In the most-recent post on LOST, I brought up the idea of arc-storytelling and “season one” questions.
“In pondering this first season of LOST, I have come to the conclusion that any show that deals with arc-based storytelling succeeds or fails based primarily on one qualification. Any questions raised in the first season MUST be answered by the end of the series. Therefore, any show that deliberately raises multiple questions and messes with the heads of the audience with cliffhangers and outrageous revelations must answer in a satisfying way the mysteries that drew people to the show.”
I looked at how this rule was addressed, most-likely unconsciously, in Babylon 5, The X-Files and Battlestar Galactica.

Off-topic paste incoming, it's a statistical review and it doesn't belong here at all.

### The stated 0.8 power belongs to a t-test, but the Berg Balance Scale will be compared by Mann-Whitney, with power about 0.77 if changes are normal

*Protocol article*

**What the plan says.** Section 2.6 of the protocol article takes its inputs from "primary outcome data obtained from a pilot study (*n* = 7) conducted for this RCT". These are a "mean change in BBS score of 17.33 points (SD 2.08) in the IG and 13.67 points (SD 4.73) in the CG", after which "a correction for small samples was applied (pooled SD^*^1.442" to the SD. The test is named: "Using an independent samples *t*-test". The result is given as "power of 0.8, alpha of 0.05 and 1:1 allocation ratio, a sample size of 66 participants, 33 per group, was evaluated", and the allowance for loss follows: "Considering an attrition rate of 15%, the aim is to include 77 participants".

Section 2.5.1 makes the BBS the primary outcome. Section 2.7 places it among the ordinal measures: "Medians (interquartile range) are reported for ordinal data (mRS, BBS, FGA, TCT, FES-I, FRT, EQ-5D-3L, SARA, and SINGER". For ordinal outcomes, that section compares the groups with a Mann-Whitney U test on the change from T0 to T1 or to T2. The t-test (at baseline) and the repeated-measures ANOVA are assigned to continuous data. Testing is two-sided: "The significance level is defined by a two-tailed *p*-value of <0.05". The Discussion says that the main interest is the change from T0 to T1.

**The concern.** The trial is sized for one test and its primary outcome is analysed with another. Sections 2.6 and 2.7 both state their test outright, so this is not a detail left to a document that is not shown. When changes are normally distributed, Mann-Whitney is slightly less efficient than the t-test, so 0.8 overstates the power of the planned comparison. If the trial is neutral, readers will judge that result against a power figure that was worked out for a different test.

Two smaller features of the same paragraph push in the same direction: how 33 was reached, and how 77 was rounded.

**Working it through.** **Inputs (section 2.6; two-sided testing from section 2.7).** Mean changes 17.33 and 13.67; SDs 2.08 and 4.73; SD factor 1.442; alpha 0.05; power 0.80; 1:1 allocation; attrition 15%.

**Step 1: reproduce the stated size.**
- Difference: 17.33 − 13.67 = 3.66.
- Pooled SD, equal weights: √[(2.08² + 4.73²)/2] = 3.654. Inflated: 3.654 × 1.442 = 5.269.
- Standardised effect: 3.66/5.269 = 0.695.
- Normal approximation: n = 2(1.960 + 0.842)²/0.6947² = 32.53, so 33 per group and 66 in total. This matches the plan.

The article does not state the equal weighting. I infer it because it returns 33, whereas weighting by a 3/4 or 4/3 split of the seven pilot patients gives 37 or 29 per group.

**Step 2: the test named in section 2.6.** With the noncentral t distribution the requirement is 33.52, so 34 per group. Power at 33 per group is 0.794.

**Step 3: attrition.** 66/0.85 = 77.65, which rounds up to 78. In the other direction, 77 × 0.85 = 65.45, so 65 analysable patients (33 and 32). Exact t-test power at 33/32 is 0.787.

After the series six premiere, Trevor Gensch from The Doctor Who Podcast made the statement that Steven Moffat is supposed to be writing Doctor Who, not LOST. Indeed, this most-recent series has seen deliberately obscure and occasionally misleading questions. The Silence turned out to be a play on words, being an actual race rather than the result of an event. Steven Moffat is a careful plotter and has been with Doctor Who since the show returned, so in a way it is difficult to evaluate his “first season” questions. Here is what I propose: Steven Moffat’s “first season” starts with Silence in The Library/Forest of the Dead, then continues with series five. Thus, the questions become Who is River Song, what is The Silence, what caused The Cracks, and finally, why did The TARDIS explode. We have been given partial answers to some of these questions. We now know that River Song is Amy and Rory’s daughter, but we don’t know any significance apart from this. Who is the “good man” she killed and is this the bad day she has coming? What is the exact nature of her relationship with The Doctor? Likewise, we now know that The Silence is an alien race, but we don’t know why they were on Earth and why they were manipulating humanity. The cracks in the universe were caused by The TARDIS exploding, but we don’t know why The TARDIS exploded to begin with. Thus, we are getting partial answers, and these lead to more questions. At this point, it is hard to tell if Steven Moffat is slowly giving us pieces so the answers will make sense or if he is being deliberately obscure. So, a question to any Doctor Who fans who are still reading . . . what do you think are the “season one” questions for the Moffat era?